Despite this country’s slow climb towards economic recovery, a National Women’s Law Center analysis shows that the unemployment rates have improved for all but one demographic – black women.

According to Joan Entmacher, Vice President for Family Economic Security at the National Women’s Law Center:

“The slowdown in job growth isn’t the only red flag in today’s employment data.  While unemployment rates for all other groups of workers are lower than a year ago, the unemployment rate for African-American women has not improved over the past year, and stands at 10.6 percent.”

While black women continue to falter, unemployment rates for men have improved significantly over the last year. However, this isn’t a cut and dry issue of gender inequality. In fact, overall, adult women, adult white women and adult Hispanic women all saw improvements in unemployment as well.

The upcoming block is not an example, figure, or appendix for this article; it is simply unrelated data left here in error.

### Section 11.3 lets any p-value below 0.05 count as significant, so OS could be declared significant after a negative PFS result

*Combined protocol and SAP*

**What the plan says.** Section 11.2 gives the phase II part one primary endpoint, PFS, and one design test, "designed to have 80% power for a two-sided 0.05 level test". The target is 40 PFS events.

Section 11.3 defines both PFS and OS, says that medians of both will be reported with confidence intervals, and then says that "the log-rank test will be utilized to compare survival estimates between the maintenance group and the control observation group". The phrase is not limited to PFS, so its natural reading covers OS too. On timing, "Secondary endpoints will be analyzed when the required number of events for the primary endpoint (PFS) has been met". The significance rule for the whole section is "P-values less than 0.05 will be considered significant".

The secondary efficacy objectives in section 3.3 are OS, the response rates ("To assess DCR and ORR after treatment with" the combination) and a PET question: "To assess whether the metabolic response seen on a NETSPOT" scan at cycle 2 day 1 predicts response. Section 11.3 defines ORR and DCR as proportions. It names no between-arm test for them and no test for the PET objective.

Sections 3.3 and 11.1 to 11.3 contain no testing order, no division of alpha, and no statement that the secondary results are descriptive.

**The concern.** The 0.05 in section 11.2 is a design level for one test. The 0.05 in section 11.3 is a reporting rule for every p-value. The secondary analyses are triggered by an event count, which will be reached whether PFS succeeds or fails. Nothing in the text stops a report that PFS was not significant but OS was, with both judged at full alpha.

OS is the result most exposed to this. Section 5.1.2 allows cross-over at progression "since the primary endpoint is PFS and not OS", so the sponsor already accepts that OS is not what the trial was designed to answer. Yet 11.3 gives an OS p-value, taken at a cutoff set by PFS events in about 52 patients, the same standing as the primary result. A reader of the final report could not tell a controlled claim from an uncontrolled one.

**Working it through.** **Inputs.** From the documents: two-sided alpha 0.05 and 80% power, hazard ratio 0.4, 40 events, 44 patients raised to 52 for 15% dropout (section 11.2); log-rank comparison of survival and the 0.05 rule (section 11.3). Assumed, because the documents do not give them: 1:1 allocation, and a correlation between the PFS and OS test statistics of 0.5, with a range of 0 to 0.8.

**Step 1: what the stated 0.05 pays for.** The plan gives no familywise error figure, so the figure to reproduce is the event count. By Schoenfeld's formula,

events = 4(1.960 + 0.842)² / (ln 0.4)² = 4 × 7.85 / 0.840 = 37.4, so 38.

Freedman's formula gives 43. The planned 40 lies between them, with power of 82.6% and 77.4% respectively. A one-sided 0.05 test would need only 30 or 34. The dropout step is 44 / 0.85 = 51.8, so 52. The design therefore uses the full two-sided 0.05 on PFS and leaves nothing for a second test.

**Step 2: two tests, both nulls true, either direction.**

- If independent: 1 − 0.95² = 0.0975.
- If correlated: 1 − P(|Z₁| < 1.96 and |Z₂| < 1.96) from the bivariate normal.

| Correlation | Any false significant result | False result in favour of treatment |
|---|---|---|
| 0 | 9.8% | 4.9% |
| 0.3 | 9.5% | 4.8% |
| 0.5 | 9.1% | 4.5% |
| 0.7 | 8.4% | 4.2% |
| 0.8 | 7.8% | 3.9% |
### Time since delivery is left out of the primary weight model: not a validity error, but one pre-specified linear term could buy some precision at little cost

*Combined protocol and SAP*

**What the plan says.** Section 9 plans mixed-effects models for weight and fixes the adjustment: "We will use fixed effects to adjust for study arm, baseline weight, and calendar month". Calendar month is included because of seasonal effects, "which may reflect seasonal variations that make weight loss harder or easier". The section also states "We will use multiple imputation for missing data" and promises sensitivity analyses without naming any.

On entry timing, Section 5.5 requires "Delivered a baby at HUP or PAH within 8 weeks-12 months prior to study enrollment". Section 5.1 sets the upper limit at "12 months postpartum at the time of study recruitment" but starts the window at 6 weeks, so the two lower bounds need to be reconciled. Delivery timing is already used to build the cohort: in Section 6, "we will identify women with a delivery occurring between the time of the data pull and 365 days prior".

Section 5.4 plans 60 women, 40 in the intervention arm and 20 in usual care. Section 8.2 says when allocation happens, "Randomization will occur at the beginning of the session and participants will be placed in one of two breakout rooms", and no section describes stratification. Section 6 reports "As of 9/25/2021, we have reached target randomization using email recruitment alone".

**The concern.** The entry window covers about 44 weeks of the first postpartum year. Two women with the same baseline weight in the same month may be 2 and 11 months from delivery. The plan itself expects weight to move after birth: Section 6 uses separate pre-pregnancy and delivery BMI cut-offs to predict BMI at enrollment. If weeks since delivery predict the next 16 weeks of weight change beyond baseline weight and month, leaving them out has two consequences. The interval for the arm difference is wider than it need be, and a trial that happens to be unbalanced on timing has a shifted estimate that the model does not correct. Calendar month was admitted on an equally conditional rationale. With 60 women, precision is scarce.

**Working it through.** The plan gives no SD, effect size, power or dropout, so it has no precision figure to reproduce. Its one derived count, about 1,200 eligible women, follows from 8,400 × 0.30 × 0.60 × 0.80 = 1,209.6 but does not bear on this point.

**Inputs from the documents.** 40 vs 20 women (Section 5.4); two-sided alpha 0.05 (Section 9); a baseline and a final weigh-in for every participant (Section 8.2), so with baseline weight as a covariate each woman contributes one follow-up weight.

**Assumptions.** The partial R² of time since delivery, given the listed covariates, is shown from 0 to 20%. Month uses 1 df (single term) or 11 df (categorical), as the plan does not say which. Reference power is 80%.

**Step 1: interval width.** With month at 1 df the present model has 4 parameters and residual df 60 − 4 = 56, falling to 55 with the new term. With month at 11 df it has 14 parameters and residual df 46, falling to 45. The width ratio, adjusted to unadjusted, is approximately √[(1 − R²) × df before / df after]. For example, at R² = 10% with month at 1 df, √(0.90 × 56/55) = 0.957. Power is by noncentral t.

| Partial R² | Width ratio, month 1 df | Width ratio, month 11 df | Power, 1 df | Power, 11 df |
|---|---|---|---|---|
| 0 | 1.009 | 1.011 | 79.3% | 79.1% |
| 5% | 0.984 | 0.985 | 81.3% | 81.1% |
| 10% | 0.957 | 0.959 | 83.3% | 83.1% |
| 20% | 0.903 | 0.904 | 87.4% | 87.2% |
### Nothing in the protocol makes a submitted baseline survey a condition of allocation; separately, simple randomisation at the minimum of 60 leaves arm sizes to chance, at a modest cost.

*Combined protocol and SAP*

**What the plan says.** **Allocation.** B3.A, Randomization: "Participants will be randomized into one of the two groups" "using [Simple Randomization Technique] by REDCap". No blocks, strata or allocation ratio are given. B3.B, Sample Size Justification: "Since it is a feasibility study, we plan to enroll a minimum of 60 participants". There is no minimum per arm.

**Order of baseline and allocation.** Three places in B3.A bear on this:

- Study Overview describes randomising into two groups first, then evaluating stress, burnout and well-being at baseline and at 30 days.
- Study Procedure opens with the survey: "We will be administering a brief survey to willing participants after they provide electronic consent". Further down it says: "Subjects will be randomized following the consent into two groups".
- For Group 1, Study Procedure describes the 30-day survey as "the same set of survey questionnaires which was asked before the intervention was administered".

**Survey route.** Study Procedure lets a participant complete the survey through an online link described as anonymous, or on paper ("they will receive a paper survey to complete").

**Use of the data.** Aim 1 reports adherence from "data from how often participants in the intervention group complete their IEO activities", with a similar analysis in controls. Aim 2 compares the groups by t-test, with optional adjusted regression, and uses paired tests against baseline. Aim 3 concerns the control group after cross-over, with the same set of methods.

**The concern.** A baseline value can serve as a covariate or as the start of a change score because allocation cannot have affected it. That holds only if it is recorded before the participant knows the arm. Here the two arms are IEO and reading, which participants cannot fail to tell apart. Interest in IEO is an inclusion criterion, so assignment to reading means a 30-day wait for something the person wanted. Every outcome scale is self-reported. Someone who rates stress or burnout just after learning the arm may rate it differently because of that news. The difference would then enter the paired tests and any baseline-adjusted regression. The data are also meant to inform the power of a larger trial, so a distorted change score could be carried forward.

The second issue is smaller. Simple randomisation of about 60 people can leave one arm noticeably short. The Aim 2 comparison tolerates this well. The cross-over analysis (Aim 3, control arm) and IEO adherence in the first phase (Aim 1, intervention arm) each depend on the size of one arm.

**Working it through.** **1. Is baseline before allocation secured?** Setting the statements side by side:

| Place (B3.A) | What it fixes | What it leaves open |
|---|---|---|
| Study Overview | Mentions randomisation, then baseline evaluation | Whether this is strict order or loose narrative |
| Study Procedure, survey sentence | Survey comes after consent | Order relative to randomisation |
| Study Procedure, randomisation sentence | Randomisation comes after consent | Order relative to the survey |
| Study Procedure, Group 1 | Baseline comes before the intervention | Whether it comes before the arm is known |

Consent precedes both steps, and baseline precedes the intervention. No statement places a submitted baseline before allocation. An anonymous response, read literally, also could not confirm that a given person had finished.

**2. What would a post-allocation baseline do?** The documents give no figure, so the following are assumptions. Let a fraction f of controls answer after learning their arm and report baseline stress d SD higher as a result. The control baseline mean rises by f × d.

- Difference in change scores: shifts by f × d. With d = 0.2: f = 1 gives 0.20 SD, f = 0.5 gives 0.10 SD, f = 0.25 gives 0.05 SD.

Adult African-American women were the only group (male or female) whose unemployment rate saw no net change over the last year. These statistics are alarming and beg one question: Why?

It is not surprising that women lag behind men in the race for jobs, but why are black women bringing up the rear? Although labor economists, sociologists and other research experts have offered many explanations for the persistent employment gap — there’s no consensus on causes.

What makes this data even more daunting is the reality that half of all black children in the country live with a single mother. That means black families headed by single black mothers are quite literally at the bottom of the economic food chain.

Joan Entmacher from NWLC maintains, “lawmakers must act to promote a stronger — and more widely shared — recovery,” and she’s right. It is the obligation of lawmakers to address and represent constituents of all walks of life. Lets see if Congress heeds her advice when they reconvene on September 8th.

Black women — and the families they support — are depending on it.